U.S. Department of State 2007 Trafficking in Persons Report - Kazakhstan
|Publisher||United States Department of State|
|Author||Office to Monitor and Combat Trafficking in Persons|
|Publication Date||12 June 2007|
|Cite as||United States Department of State, U.S. Department of State 2007 Trafficking in Persons Report - Kazakhstan, 12 June 2007, available at: http://www.refworld.org/docid/467be3bcc.html [accessed 13 March 2014]|
Kazakhstan (Tier 2 Watch List)
Kazakhstan is a source, transit, and destination country for men and women from Uzbekistan, Kyrgyzstan, Tajikistan, and Ukraine trafficked to Russia and the U. A. E. for purposes of forced labor and commercial sexual exploitation. Kazakhstani men and women are trafficked internally and to the U. A. E. , Turkey, Israel, Greece, Russia, and Germany for purposes of sexual exploitation and forced labor.
The Government of Kazakhstan does not fully comply with the minimum standards for the elimination of trafficking; however, it is making significant efforts to do so. Kazakhstan is placed on Tier 2 Watch List because it failed to provide evidence of increasing efforts to combat trafficking from the previous year, specifically efforts to convict and sentence traffickers to time in prison and efforts to provide adequate victim assistance and protection. Kazakhstan convicted only one trafficker in 2006, a significant decrease from 13 convictions in 2005. Legislative amendments enacted in March 2006 were expected to improve the government's ability to convict traffickers and increase the amount of resources devoted to victim protection. Despite implementation of the Law on Social Assistance, passed in April 2005, which provided a mechanism to allow the government to provide grants to NGOs, government funding for anti-trafficking NGOs remained nominal. Government resources devoted to victim protection remain insufficient. The government should: improve efforts to investigate, prosecute, convict, and sentence government officials complicit in trafficking; increase the number of trafficking convictions and ensure convicted traffickers serve some time in prison; continue to provide labor trafficking and victim identification training to law enforcement officers; ensure trafficking victims are not punished; and provide some financial assistance for trafficking shelters.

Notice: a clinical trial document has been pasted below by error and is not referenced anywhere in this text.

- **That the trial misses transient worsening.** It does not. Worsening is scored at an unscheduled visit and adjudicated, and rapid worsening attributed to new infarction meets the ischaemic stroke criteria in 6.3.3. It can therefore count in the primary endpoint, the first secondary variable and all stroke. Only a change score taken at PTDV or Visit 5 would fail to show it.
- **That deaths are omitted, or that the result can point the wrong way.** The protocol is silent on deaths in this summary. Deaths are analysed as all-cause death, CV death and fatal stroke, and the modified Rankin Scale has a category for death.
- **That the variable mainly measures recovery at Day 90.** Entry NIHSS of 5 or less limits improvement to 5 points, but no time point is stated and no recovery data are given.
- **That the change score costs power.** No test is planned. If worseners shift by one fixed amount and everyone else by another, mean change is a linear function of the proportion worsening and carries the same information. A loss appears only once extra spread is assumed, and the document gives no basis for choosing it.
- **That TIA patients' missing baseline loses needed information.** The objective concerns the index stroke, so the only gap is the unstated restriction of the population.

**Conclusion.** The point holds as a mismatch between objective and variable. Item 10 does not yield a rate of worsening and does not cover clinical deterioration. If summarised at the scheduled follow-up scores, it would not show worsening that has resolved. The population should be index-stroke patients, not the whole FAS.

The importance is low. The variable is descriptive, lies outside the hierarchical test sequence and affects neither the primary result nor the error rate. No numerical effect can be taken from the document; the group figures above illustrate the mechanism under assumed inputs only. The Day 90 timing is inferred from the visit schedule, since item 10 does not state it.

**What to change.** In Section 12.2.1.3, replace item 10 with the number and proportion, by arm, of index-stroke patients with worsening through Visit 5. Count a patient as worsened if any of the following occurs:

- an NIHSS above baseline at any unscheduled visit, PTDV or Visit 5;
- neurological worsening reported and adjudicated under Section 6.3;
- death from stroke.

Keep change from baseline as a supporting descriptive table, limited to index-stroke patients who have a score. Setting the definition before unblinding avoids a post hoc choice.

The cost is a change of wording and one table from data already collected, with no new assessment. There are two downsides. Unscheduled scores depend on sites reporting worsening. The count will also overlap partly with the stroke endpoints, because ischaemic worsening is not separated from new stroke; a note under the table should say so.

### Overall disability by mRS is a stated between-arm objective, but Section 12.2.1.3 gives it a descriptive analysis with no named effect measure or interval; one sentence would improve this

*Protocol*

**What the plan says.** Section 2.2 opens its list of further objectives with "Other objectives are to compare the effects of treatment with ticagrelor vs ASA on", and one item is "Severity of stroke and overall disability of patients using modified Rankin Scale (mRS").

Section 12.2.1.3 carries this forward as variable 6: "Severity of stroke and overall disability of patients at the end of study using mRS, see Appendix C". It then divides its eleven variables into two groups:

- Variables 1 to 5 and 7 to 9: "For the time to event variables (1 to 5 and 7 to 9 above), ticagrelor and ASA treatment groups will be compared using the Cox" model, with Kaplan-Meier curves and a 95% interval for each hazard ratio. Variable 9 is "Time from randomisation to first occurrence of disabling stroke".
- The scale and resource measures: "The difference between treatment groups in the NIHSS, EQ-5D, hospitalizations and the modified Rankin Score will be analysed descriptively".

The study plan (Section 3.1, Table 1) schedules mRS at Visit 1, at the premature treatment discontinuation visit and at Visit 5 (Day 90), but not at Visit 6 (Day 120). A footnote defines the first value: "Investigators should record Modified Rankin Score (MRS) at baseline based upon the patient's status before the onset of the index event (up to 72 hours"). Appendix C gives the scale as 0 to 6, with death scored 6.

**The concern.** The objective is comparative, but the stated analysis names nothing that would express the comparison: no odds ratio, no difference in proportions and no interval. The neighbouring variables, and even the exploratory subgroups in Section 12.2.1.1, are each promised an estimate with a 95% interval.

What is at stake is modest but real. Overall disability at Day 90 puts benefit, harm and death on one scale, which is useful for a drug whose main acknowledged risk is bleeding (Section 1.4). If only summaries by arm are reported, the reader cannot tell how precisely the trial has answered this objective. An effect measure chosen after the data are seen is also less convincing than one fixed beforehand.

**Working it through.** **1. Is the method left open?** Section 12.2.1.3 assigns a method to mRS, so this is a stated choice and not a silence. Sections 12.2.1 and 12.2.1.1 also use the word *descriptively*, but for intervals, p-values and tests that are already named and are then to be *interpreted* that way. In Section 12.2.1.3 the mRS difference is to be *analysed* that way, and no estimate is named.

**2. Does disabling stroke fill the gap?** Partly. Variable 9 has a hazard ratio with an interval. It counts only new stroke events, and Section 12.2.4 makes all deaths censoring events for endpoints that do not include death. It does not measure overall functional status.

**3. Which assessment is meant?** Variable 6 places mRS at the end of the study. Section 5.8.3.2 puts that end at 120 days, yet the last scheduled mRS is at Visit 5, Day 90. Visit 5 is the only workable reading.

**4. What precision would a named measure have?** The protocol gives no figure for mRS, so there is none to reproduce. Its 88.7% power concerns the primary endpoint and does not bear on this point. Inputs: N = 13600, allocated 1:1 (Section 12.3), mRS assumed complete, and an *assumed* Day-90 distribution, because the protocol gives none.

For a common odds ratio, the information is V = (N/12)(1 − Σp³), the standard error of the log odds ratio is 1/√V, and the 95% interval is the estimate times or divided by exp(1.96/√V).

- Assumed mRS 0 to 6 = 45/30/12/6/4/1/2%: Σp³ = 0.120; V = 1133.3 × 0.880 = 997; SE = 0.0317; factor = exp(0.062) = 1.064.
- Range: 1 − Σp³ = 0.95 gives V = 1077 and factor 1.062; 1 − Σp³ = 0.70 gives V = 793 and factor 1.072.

Kazakhstan prohibits trafficking in persons for both labor and sexual exploitation through Articles 128 and 133 of its penal code, which prescribes penalties of up to 15 years' imprisonment, and which are sufficiently stringent and commensurate with those prescribed for other grave crimes. Police conducted 13 trafficking investigations in 2006, down from 29 in 2005. In 2006, authorities initiated seven trafficking prosecutions, up from five cases prosecuted in 2005. A conviction was obtained against only one trafficker in 2006, compared with 13 convictions obtained in 2005. Sentencing data was unavailable for 2006. The Ministry of Internal Affairs conducted 80 training events for police officers, primarily through the Anti-Trafficking Training Center, and for prosecutors and judges on techniques for detecting, investigating, prosecuting, and adjudicating trafficking cases. Kazakhstan conducted several joint trafficking investigations with various governments. There was evidence of complicity in trafficking by individual border guards, migration police, prosecutors, and police. The government should increase efforts to investigate and prosecute the officials suspected of complicity. The government investigated 32 police officers for issuing fraudulent documents in 2006; it did not make the results of these investigations public. No officials were prosecuted, convicted, or sentenced to time in prison for trafficking complicity in 2006.
Government efforts to assist and protect victims improved over the reporting period, however, additional resources should be devoted to assisting trafficking victims. The comprehensive anti-trafficking law passed in March 2006 provides identified victims with temporary residency and relief from deportation. The law also ensures that victims are not penalized for unlawful acts committed as a direct result of being trafficked. Some unidentified victims were detained in jail and prevented from leaving the country for periods ranging from a few days to several months while their claims were examined. Some unidentified victims may have been fined or deported. The government permitted identified victims to remain in Kazakhstan for the duration of the criminal investigation. Many victims refuse to testify for fear of retribution. Kazakhstan has not devoted sufficient resources to effectively provide protection to identified trafficking victims. Local law enforcement has a mechanism to refer victims to crisis centers and NGOs for assistance and shelter. Upon return to the country, border police referred and repatriated Kazakhstani victims to NGOs. In 2006, the government provided financial assistance to victims trafficked abroad. Some local governments provided some in-kind assistance to NGO trafficking shelters.
The government conducted active public awareness efforts. In 2006, more than 1,900 articles on trafficking were published in state-run national and regional newspapers and 800 segments were broadcast on radio and television. Surveys show significant public awareness of the dangers of trafficking. Law enforcement officials met with community groups to discuss trafficking. Law enforcement regularly inspected labor recruitment and tourism agencies to verify their legitimacy. Kazakhstan has not ratified the 2000 UN TIP Protocol.